Adolf Jacoby

HIER WOHNTE
ADOLF JACOBY
JG. 1859
FLUCHT 1938
HOLLAND
TOT 2.1.1943
DEN HAAG
Registration form of Adolf Jacoby
Registration form of Adolf Jacoby

Hubert-Sattler-Gasse 13

Jacoby, Adolf

Adolf JACOBY was born in Aufhausen bei Bopfingen (which was in the Kingdom of Württemberg at the time, but which is now in the German state of Baden-Württemberg) on January 30, 1859. He was a member of one of several German-Jewish families that settled in the Austrian city of Salzburg after 1880 and who retained their German citizenship. These more or less distantly related families from Württemberg and Bavaria were named Baer, Bernheim, Dreifuß, Einstein, Jacoby, Leiter, Levi, Oppenheimer, Ottenheimer and Thalheimer.

The Salzburg branch of the Munich silk and velvet business Neuburger & Einstein on the Makartplatz and the wholesale business set up on the Residenzplatz by Albert Levi (who was also from Aufhausen) in 1884 were among the best known companies in Austria-Hungary. The high reputation of businessman and home owner Albert Levi was made clear when his death on March 20, 1913 was reported in the leading liberal bourgeois newspaper in Austria-Hungary, the Neuen Freien Presse — a rare and notable occurrence for a Salzburg Jew. Albert Levi (who is buried in the Jewish cemetery in Salzburg-Aigen) had two sons who had been born in Munich, Julius und Fritz, as heirs but only the older of the Levi brothers had a son to carry on the family name: Albert, who was born in Salzburg on September 14, 1914 and who was named after his recently deceased grandfather.

Adolf JACOBY, who was related by marriage to Albert Levi, moved from Stuttgart to Salzburg in 1884 to work for Levi’s new business. When Levi’s sons showed no interest in taking over the business JACOBY became the business manager. In 1898 JACOBY married Emilie Oppenheimer who had been born in Heilbronn on the Neckar, Württemberg, on August 9, 1864 and they had two sons born in Salzburg: Fritz on October 1, 1899 and Hans on August 21, 1904. At first the family lived on the Alten Markt in the Salzburg Altstadt, but later they lived on the first floor at 13 Hubert-Sattler-Gasse (which was built by the well known architect Jakob Ceconi early in the 20th century in the prosperous Andrä-Quarter where many of Salzburg’s better off Jews lived).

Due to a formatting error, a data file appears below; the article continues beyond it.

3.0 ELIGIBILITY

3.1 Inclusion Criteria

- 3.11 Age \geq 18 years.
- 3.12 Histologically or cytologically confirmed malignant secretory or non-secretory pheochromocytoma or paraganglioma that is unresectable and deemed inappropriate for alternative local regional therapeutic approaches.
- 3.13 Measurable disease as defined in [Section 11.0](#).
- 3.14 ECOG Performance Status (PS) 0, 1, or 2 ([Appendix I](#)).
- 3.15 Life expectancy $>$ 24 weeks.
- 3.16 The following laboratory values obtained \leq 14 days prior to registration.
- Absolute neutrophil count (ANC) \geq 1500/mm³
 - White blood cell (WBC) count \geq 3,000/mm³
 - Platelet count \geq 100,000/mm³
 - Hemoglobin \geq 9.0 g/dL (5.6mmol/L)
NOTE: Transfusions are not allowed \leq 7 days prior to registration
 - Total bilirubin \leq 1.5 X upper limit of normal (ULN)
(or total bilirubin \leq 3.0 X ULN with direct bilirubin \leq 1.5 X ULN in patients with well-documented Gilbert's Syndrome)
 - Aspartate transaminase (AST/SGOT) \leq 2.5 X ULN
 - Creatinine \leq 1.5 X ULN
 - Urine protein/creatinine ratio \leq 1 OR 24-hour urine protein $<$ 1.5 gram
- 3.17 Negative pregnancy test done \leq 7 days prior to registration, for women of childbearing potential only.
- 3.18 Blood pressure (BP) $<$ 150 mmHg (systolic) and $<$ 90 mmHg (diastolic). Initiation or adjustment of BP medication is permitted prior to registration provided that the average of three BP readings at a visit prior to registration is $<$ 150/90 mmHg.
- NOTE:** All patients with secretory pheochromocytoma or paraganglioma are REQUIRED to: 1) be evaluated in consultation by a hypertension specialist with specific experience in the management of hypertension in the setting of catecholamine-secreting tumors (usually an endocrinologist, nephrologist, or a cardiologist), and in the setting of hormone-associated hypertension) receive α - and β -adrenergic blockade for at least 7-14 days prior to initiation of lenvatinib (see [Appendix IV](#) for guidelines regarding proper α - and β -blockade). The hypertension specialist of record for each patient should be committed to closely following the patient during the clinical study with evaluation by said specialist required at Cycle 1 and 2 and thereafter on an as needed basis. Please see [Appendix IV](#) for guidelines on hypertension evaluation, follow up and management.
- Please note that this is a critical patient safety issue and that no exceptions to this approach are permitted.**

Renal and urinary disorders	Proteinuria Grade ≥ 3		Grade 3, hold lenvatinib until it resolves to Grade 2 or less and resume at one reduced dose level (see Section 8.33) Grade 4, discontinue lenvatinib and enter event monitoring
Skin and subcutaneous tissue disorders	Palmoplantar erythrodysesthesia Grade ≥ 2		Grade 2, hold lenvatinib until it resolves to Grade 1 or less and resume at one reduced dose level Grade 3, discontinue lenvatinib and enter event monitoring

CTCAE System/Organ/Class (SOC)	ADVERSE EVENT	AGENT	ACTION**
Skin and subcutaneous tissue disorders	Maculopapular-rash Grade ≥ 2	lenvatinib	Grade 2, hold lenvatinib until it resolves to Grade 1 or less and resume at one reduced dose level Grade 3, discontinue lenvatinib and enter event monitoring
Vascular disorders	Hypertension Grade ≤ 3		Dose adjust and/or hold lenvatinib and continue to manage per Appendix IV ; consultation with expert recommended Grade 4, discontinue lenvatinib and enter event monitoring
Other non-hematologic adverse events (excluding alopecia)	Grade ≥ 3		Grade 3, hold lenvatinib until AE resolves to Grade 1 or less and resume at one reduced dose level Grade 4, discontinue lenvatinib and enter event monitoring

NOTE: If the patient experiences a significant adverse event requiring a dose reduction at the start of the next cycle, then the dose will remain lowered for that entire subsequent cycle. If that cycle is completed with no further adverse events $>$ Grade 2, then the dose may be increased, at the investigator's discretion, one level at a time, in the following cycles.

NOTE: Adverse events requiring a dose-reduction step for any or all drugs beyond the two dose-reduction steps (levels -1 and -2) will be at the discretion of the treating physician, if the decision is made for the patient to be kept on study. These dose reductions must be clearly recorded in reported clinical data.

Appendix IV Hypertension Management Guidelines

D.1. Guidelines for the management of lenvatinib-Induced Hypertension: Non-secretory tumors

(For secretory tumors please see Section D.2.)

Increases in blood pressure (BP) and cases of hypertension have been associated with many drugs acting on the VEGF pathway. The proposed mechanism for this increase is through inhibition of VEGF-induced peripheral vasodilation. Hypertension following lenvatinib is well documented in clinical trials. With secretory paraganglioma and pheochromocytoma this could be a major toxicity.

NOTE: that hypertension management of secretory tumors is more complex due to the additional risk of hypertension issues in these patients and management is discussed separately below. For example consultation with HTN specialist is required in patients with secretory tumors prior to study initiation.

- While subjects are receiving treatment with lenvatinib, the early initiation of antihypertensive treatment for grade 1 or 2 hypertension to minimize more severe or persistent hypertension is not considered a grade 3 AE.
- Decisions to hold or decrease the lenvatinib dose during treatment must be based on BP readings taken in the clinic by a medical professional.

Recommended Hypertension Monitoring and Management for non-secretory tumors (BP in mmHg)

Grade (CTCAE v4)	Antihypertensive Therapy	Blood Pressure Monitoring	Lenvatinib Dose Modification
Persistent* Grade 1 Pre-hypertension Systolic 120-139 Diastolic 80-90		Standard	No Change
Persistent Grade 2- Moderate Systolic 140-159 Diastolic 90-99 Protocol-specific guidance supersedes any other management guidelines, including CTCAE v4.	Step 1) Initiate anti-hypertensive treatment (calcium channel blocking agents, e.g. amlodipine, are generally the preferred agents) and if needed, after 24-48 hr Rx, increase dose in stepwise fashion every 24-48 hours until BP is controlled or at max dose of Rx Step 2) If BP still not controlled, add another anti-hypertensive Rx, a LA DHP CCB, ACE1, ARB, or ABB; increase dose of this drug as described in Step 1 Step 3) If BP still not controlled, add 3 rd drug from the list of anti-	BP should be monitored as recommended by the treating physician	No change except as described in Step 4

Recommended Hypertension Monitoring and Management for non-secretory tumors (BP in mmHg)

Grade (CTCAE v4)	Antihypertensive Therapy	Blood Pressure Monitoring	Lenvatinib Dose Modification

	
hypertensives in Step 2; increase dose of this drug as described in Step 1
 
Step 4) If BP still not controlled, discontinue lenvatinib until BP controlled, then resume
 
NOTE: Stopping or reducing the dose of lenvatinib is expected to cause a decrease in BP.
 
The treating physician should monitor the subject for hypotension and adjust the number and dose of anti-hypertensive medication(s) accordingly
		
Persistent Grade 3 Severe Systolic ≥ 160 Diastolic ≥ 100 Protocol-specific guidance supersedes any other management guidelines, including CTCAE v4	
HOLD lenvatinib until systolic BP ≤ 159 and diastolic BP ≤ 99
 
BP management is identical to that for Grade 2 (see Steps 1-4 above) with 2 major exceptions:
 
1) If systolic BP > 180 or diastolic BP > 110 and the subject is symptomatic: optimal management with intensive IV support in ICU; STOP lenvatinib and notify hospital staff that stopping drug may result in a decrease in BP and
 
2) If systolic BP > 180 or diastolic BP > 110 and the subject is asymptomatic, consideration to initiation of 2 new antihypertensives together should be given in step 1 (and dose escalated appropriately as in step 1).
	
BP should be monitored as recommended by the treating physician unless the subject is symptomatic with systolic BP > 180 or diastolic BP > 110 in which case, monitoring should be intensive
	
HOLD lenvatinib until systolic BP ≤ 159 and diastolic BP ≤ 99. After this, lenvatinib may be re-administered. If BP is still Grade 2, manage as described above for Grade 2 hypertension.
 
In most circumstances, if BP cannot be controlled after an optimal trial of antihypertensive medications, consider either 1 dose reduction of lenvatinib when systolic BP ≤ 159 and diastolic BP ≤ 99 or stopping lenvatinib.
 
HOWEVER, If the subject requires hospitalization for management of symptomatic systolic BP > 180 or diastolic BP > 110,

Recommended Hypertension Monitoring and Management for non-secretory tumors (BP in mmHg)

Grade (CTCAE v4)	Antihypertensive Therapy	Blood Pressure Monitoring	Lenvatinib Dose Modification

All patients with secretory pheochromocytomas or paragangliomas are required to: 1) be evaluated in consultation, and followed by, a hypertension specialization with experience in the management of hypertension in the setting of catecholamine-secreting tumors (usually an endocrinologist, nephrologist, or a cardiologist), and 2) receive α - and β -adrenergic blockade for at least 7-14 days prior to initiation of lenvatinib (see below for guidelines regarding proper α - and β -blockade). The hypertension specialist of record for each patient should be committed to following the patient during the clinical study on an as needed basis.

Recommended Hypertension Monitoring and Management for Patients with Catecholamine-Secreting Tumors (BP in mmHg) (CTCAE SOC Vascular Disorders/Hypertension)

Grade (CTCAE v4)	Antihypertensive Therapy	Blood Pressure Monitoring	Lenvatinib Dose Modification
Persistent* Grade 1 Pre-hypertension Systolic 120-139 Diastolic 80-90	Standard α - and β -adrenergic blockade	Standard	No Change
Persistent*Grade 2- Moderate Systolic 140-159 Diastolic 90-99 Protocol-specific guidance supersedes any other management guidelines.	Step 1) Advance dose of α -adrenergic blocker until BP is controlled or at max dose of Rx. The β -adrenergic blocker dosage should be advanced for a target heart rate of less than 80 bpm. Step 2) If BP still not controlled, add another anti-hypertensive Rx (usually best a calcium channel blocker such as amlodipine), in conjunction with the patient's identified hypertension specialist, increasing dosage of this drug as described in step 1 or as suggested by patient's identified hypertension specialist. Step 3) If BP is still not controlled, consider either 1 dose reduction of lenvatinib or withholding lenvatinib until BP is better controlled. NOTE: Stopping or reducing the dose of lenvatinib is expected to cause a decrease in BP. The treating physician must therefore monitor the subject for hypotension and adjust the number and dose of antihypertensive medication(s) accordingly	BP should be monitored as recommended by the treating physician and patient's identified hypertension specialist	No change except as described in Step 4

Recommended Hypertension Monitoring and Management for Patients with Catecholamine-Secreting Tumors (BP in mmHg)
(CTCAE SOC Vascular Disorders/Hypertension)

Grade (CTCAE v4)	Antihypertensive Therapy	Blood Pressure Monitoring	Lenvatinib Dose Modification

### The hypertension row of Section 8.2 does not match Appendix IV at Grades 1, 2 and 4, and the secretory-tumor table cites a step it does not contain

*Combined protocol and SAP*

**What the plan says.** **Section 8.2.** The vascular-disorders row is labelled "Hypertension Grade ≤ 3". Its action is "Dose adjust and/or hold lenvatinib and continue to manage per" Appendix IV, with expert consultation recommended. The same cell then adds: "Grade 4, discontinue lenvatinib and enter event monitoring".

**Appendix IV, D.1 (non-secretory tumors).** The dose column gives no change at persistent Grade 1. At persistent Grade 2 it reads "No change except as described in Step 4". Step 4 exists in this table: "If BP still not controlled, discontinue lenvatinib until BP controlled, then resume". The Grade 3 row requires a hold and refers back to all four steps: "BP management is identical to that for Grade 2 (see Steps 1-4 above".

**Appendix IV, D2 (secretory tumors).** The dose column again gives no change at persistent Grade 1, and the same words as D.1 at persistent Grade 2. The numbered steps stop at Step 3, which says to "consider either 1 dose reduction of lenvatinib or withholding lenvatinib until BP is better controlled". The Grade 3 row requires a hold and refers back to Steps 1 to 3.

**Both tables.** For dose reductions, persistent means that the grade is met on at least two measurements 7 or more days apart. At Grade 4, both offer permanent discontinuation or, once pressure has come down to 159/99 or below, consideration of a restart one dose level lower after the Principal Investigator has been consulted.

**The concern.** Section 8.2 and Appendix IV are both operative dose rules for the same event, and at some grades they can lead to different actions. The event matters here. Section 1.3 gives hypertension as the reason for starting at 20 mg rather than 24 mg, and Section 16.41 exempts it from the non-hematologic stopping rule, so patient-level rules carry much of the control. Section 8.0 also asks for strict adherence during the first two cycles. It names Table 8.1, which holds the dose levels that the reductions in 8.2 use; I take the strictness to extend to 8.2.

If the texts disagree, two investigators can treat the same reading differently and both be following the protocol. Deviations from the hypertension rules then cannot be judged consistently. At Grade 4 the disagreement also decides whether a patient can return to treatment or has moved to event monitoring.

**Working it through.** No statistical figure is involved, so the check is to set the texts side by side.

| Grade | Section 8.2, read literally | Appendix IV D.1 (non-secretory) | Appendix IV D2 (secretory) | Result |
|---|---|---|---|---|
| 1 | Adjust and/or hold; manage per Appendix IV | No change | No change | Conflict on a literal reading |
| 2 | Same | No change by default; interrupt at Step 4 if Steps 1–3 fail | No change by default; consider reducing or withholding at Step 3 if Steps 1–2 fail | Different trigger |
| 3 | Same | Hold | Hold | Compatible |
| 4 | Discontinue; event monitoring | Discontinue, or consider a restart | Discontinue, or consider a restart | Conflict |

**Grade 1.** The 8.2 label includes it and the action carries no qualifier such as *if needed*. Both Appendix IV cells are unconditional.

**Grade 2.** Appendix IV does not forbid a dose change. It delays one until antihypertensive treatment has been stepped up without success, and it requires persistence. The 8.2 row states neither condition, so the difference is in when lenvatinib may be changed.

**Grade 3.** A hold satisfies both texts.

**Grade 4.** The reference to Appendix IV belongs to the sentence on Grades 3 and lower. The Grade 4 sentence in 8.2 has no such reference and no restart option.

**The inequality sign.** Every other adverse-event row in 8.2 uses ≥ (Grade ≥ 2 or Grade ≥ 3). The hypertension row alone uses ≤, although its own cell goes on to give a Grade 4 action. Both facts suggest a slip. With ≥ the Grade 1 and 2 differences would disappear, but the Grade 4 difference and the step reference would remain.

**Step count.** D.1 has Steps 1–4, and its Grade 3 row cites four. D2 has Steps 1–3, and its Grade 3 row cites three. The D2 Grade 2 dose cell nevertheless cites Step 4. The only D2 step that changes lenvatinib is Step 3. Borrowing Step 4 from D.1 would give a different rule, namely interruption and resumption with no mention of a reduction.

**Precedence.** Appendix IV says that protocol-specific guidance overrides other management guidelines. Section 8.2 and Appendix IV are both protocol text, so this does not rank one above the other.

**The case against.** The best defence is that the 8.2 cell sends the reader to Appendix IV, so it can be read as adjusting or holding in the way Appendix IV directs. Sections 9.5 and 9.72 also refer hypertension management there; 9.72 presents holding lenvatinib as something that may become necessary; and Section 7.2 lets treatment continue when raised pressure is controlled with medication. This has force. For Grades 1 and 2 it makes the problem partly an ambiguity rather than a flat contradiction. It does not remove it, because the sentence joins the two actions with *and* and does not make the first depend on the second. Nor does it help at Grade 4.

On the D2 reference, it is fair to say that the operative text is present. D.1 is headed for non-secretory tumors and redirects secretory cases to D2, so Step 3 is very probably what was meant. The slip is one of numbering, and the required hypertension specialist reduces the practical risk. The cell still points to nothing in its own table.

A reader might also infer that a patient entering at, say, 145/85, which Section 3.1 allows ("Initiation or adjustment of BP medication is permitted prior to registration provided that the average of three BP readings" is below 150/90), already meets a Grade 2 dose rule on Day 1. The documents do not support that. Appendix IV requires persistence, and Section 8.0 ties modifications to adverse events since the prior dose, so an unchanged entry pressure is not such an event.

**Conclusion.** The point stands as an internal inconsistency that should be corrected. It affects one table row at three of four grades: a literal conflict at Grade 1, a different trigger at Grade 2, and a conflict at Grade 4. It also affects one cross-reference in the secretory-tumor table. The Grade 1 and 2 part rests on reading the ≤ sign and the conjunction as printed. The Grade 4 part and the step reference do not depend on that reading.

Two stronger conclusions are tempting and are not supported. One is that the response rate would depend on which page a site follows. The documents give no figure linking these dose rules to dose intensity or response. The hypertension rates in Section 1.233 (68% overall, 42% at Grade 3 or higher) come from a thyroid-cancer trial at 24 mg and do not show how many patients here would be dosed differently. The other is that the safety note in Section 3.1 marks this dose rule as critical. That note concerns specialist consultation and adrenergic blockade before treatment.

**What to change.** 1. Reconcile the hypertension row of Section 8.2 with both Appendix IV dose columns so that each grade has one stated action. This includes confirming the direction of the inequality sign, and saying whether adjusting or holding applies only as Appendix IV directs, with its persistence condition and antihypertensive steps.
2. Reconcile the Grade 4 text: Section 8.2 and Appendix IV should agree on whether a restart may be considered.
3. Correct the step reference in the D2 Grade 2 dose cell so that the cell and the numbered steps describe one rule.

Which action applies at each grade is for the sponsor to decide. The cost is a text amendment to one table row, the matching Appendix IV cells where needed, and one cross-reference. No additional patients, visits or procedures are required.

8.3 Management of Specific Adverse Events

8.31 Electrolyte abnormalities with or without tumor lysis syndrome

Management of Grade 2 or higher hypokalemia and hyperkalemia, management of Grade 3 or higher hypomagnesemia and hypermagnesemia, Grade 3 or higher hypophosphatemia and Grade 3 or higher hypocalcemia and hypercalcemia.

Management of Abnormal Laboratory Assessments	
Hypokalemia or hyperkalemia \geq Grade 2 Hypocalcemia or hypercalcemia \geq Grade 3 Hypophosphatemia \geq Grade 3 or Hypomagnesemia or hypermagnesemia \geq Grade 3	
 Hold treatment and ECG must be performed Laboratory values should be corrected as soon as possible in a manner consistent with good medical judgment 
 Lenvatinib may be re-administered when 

During the First World War the older son Fritz served as a German citizen in the German army on the Western Front. On March 8, 1918 he was killed in Flanders by an artillery shell — a heavy blow for the family. Adolf JACOBY’s wife Emilie died in Salzburg at age 62 on July 12, 1926 and was buried in the Jewish cemetery in Salzburg-Aigen. »In memory of Fritz Jacoby« was inscribed on her tombstone. The younger son Hans graduated from Salzburg’s Oberrealschule [a modern high school as opposed to a classically oriented Gymnasium] before apprenticing as a bookseller in Munich and Bonn. In 1927 he moved to Den Haag in the Netherlands where he was employed at the Van Stockum bookstore, a business where he was eventually promoted to director. At the end of the 1930s his secure position enabled him to provide a refuge for his elderly father who had lived in Salzburg for 54 years.

Adolf JACOBY was targeted as a Jew by Salzburg’s Antisemites at least as early as the mid-1920s when his name was included in the »Jew Census« list of Jews to be boycotted that was printed in every issue of the »German-Austrian Protection Society and Antisemitic League« newspaper The Iron Broom (which was published in Salzburg from 1923 on after failing to make a go of it in Vienna). When the Nazis took over Salzburg in 1938 Adolf JACOBY was a reclusive 79 year old widower with only one leg who lived in the family apartment with a housekeeper — he was able to flee to his son in Hans in Den Haag early enough so that he escaped the November 1938 »Reichskristallnacht« Pogrom in Salzburg. In May 1940 Holland was occupied by Nazi Germany. Jewish refugees faced being interned in the Westerbork concentration camp that was set up in July 1942 as a »police transit camp for Jews« under German administration — where Jews were held until they could be shipped off to the death camps in the east. The Austrian Nazi Dr. Arthur Seyß-Inquart was the Reichs Commisoner in charge of the occupied Netherlands who was responsible for the terror and the deportation of over 100,000 Jews to the extermination camps.